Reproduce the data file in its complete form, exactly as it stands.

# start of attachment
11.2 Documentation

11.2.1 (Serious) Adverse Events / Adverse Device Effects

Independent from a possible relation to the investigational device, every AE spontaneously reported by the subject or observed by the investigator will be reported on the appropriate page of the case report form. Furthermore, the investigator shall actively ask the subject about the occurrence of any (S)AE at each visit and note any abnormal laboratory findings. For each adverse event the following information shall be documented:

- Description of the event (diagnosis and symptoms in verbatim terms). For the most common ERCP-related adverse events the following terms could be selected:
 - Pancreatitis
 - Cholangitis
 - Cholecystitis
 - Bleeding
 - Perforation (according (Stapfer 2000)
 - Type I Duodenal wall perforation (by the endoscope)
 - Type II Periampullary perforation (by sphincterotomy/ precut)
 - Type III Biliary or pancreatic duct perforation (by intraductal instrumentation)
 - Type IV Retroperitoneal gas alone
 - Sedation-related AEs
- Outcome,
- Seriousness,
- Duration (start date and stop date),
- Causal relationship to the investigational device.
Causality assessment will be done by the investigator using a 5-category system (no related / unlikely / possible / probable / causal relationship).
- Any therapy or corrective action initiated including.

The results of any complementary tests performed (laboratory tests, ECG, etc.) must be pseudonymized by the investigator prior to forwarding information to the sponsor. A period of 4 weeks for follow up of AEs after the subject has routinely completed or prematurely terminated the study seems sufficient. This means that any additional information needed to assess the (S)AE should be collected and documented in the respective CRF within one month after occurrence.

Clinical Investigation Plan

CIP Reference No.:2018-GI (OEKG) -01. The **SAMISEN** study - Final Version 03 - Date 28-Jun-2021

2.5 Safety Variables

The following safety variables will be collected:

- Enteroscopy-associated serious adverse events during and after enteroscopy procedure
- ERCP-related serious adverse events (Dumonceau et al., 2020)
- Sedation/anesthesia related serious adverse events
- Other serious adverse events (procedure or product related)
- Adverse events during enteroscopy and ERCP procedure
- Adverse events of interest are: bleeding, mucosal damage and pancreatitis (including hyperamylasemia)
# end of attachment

11.2 Documentation

11.2.1 (Serious) Adverse Events / Adverse Device Effects

Independent from a possible relation to the investigational device, every AE spontaneously reported by the subject or observed by the investigator will be reported on the appropriate page of the case report form. Furthermore, the investigator shall actively ask the subject about the occurrence of any (S)AE at each visit and note any abnormal laboratory findings. For each adverse event the following information shall be documented:

- Description of the event (diagnosis and symptoms in verbatim terms). For the most common ERCP-related adverse events the following terms could be selected:
 - Pancreatitis
 - Cholangitis
 - Cholecystitis
 - Bleeding
 - Perforation (according (Stapfer 2000)
 - Type I Duodenal wall perforation (by the endoscope)
 - Type II Periampullary perforation (by sphincterotomy/ precut)
 - Type III Biliary or pancreatic duct perforation (by intraductal instrumentation)
 - Type IV Retroperitoneal gas alone
 - Sedation-related AEs
- Outcome,
- Seriousness,
- Duration (start date and stop date),
- Causal relationship to the investigational device.
Causality assessment will be done by the investigator using a 5-category system (no related / unlikely / possible / probable / causal relationship).
- Any therapy or corrective action initiated including.

The results of any complementary tests performed (laboratory tests, ECG, etc.) must be pseudonymized by the investigator prior to forwarding information to the sponsor. A period of 4 weeks for follow up of AEs after the subject has routinely completed or prematurely terminated the study seems sufficient. This means that any additional information needed to assess the (S)AE should be collected and documented in the respective CRF within one month after occurrence.

Clinical Investigation Plan

CIP Reference No.:2018-GI (OEKG) -01. The **SAMISEN** study - Final Version 03 - Date 28-Jun-2021

2.5 Safety Variables

The following safety variables will be collected:

- Enteroscopy-associated serious adverse events during and after enteroscopy procedure
- ERCP-related serious adverse events (Dumonceau et al., 2020)
- Sedation/anesthesia related serious adverse events
- Other serious adverse events (procedure or product related)
- Adverse events during enteroscopy and ERCP procedure
- Adverse events of interest are: bleeding, mucosal damage and pancreatitis (including hyperamylasemia)